Nested routers and Wireless security

By TheBuda ยท 5 replies
Jan 10, 2008
  1. Learned Friends,

    Having gotten a nice gift card to Best Buy for Christmas I was thinking of doing a little upgrade to my home network. I'd like some thoughts and opinions before I spend the money and time

    Current Set-up:

    Cable Modem -> Wireless Router -> computers

    - Wireless G router from Vonage (MAC Filter and WEP security enabled)
    1 desktop (wired in)
    2 laptops (wireless)
    - 1 Windows Vista
    - 1 Ubuntu 7.10

    The problem of course is the usual thing, when a friend or guest comes to visit I need to give them the long key and add their system to the MAC filter. I'd like to make my home more friendly to guests. I'm not in an urban environment.

    New Set-up:

    CM - Cable Modem
    WR1 - Current wireless router from Vonage
    WR2 - New Enhanced-G wireless Router
    DT1 - Desk Top #1
    LT1 - Laptop #1
    LT2 - Laptop #2
    LTG - Guest Laptop

    - WR1
    - - WR2
    - - - DT1
    - - - LT1
    - - - LT2
    - - LTG

    So the new router nested into the old router (wired in) and my own computer put on super lock down security. The old router is left more open (no MAC filter, simple passphrase security) for any guests who come to visit.

    So here's the Questions put plainly

    #1 - Are the enhanced G routers fast enough to make it worth investing in one?

    #2 - How secure (realistically) will my own computers be should someone break into the less secure part

    #3 - Are there any major hurdles to nesting the routers I need to watch out for?

    Thank you for your insights.

    - Jon
  2. jobeard

    jobeard TS Ambassador Posts: 11,128   +982

    Nodsu has shown this layout (If I recall correctly)
          |      |
      Router-2  WirlessRouter
         |                .
      wired               . wireless connections
    The gateway address in Router-1 will allow all systems Internet access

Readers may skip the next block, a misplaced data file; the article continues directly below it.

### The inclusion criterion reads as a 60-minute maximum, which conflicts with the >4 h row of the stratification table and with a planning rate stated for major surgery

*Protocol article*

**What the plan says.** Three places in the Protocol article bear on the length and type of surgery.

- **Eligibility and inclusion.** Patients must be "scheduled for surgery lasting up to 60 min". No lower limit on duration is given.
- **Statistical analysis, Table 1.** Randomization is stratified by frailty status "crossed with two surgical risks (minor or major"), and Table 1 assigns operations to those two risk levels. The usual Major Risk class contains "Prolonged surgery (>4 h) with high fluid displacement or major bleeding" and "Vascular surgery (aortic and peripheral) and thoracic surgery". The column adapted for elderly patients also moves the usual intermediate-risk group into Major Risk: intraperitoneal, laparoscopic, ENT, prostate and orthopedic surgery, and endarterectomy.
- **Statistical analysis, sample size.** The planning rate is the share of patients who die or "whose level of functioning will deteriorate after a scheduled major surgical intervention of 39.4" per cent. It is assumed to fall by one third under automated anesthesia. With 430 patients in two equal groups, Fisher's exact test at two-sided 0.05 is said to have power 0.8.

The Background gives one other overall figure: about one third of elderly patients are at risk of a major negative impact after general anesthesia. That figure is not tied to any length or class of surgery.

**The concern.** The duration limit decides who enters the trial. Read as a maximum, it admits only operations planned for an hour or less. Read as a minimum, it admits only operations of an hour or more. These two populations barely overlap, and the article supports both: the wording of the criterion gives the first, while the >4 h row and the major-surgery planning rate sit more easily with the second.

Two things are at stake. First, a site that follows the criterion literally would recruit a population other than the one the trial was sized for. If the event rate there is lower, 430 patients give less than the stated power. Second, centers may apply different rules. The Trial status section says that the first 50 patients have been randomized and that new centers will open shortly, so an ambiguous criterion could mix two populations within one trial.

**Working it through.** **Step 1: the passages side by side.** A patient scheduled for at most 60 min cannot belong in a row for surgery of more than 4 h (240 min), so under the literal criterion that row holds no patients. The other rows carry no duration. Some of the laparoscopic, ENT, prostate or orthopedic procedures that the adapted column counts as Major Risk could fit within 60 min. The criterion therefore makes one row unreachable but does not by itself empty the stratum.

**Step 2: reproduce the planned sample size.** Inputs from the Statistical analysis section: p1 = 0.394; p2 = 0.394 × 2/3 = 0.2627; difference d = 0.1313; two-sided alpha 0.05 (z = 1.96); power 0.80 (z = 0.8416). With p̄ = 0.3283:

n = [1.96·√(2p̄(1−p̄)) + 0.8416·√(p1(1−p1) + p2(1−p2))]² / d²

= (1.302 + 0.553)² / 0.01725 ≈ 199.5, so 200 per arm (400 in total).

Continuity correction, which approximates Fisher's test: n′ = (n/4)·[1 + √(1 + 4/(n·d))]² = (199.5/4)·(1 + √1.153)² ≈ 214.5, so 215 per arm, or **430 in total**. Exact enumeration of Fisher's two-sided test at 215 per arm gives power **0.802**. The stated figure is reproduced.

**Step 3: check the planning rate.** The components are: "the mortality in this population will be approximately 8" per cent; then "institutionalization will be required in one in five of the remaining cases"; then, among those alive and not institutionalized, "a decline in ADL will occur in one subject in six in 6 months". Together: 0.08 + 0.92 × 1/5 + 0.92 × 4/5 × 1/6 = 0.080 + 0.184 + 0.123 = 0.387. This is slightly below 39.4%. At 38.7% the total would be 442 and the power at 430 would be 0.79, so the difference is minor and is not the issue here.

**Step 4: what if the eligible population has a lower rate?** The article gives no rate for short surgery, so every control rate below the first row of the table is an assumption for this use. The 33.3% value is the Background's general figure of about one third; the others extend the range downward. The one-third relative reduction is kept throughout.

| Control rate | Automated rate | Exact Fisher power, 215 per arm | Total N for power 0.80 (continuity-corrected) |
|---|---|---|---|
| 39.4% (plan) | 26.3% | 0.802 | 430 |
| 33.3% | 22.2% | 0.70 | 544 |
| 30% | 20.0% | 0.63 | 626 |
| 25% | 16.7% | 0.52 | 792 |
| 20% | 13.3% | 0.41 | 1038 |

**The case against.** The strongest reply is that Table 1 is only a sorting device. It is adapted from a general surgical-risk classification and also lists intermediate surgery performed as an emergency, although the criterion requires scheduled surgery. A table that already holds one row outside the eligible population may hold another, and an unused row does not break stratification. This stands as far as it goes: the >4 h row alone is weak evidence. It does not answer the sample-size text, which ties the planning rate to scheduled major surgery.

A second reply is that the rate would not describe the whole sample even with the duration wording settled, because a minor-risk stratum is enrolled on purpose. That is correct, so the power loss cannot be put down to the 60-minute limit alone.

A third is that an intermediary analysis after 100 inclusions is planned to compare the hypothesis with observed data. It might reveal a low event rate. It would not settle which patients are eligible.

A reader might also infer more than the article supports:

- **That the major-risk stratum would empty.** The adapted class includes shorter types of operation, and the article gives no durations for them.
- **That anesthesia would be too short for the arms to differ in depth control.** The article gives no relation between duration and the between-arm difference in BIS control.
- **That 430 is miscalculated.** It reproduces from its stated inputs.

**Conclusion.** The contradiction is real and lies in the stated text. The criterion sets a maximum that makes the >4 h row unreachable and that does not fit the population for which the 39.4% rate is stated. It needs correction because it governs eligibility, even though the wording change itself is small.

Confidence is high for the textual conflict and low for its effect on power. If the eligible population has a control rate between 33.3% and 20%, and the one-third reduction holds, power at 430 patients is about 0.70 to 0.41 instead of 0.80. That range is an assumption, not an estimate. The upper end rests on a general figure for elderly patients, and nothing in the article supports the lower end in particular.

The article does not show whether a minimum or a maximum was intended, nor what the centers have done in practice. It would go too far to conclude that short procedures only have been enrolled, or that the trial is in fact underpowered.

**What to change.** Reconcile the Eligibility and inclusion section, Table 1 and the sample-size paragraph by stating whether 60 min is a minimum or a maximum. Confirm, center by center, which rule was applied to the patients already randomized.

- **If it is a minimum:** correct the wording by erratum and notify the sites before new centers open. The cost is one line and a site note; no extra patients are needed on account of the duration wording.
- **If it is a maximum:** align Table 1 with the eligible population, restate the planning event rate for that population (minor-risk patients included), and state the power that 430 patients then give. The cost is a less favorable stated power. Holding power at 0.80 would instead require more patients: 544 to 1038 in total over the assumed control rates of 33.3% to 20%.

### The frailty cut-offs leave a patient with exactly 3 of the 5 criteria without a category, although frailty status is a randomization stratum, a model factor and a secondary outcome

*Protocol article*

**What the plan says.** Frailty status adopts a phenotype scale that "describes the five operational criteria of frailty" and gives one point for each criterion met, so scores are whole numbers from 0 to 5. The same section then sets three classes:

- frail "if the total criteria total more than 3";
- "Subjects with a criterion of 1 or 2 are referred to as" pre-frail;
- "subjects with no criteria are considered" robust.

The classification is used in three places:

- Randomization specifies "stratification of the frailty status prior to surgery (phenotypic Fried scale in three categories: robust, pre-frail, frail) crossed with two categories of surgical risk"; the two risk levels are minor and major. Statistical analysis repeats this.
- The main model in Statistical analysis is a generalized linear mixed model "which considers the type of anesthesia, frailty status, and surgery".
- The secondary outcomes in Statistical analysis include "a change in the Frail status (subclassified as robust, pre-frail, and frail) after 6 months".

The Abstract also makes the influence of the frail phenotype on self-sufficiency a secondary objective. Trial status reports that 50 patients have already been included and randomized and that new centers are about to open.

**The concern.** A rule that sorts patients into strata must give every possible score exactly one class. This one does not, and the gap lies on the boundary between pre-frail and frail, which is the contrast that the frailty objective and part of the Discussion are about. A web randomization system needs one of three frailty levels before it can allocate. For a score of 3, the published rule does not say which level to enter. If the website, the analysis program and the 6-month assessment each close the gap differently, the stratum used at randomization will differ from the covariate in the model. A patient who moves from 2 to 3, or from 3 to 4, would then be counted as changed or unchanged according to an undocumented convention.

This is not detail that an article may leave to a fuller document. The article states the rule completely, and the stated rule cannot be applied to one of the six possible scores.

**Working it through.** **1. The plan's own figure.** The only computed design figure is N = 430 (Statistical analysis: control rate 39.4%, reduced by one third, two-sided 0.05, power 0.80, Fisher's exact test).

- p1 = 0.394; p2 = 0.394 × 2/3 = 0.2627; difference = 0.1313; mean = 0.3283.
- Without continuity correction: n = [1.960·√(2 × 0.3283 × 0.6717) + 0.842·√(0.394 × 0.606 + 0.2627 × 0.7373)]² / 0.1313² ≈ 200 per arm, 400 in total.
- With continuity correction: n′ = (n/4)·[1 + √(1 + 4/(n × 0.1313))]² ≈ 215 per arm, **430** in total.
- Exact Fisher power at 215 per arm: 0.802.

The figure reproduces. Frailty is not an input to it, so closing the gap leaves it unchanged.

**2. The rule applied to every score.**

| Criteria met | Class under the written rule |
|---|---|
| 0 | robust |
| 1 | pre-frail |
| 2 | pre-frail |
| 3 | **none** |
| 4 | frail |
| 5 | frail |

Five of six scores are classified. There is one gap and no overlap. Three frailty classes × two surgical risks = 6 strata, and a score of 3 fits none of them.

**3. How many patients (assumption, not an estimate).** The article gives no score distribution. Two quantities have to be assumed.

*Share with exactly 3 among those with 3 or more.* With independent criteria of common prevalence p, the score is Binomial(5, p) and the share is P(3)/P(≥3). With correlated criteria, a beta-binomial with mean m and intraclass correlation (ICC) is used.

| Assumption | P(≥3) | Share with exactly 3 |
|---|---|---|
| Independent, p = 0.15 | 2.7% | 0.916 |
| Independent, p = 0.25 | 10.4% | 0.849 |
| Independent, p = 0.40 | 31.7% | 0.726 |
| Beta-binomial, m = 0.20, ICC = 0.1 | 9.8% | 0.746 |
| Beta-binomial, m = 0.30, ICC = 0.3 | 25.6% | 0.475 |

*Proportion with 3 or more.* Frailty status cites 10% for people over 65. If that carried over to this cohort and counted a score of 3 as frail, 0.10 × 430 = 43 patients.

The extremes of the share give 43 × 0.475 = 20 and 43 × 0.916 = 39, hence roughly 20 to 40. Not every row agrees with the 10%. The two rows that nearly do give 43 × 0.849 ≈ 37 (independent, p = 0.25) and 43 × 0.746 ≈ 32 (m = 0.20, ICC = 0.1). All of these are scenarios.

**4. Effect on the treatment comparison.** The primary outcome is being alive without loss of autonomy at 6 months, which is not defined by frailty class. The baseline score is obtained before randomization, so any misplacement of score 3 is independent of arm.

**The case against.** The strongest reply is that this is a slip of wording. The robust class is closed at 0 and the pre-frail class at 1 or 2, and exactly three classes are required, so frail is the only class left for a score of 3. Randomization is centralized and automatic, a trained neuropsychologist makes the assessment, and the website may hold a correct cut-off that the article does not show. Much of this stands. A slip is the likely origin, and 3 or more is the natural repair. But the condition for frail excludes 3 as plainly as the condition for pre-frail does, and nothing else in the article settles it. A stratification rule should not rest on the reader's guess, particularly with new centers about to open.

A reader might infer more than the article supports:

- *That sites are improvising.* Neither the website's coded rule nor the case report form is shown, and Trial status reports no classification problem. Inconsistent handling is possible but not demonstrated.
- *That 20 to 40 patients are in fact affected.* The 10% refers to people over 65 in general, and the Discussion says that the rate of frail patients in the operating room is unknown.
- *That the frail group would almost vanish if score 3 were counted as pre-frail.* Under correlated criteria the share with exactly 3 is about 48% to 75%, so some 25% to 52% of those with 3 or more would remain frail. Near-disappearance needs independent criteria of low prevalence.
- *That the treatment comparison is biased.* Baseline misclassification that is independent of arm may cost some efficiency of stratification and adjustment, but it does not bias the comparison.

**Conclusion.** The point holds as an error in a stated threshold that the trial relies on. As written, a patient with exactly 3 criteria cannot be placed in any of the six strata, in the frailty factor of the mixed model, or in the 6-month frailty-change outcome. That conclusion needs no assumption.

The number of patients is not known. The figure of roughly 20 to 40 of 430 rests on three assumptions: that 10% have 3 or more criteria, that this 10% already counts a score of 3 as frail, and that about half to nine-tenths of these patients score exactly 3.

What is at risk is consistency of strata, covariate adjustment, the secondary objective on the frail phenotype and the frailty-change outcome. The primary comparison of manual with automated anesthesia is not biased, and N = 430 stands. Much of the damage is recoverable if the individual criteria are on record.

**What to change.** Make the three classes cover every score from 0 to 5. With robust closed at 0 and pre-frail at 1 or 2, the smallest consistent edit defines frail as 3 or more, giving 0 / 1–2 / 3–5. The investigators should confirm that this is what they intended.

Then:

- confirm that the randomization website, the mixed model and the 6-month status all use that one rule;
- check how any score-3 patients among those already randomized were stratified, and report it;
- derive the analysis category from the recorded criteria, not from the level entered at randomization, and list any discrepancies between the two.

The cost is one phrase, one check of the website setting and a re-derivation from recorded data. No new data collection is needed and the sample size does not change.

but inhibit access between wired and wireless
  3. Nodsu

    Nodsu TS Rookie Posts: 5,837   +6

    All "worth it" questions are only up to you.
    Your computers will be just as safe as is there was no less secure part at all. Of course, gaining control of a device in your less secure network (let's call it DMZ, because that's what it really is) gives the attacker a platform to eavesdrop on your secure wifi and eventually crack it. Also, if they manage to get in the external router, they will be able to eavesdrop on all your internet traffic and modify it at will.

    If you really secure that less protected router, then you should be reasonably safe. You do need to keep an eye on the systems in the DMZ though - spam, child porn and cyber attacks originating from a network under your control is not a good thing.

    You have to make sure that the LAN network addresses of the router's don't conflict. A la if the DMZ router has a LAN network 192.168.0, then you should set your inner router to something different.
  4. TheBuda

    TheBuda TS Rookie Topic Starter

    well the point is to not have to really secure the less secure network, otehrwise i'll just keep my buttoned by network and continue to have to go through a long process to let a friend check his e-mail while in town.

    As for the value, the reason I ask is the speed difference. Is the wireless noticeably different between the old standard G and the enhanced or high speed G, or is it a software marketting gimick?
  5. Nodsu

    Nodsu TS Rookie Posts: 5,837   +6

    You don't need to secure the DMZ network itself, but the external router. Management over HTTPS only, the latest (hopefully the most secure) firmware, strong admin password.

    WPA encryption of the wifi would be a good idea too to keep away the casual wardriver.
  6. AlbertLionheart

    AlbertLionheart TechSpot Chancellor Posts: 2,026

    I'm a great believer in keeping it simple, and would perhaps look at a wireless modem router which does not have the internal link between the wired and wireless networks (either because the link is not available or is a switchable option). I must apologise not being able to suggest one - (I get so angry when I find one the last thing I do is try a remember what the make was!) but I think kit from Safecom would do this.
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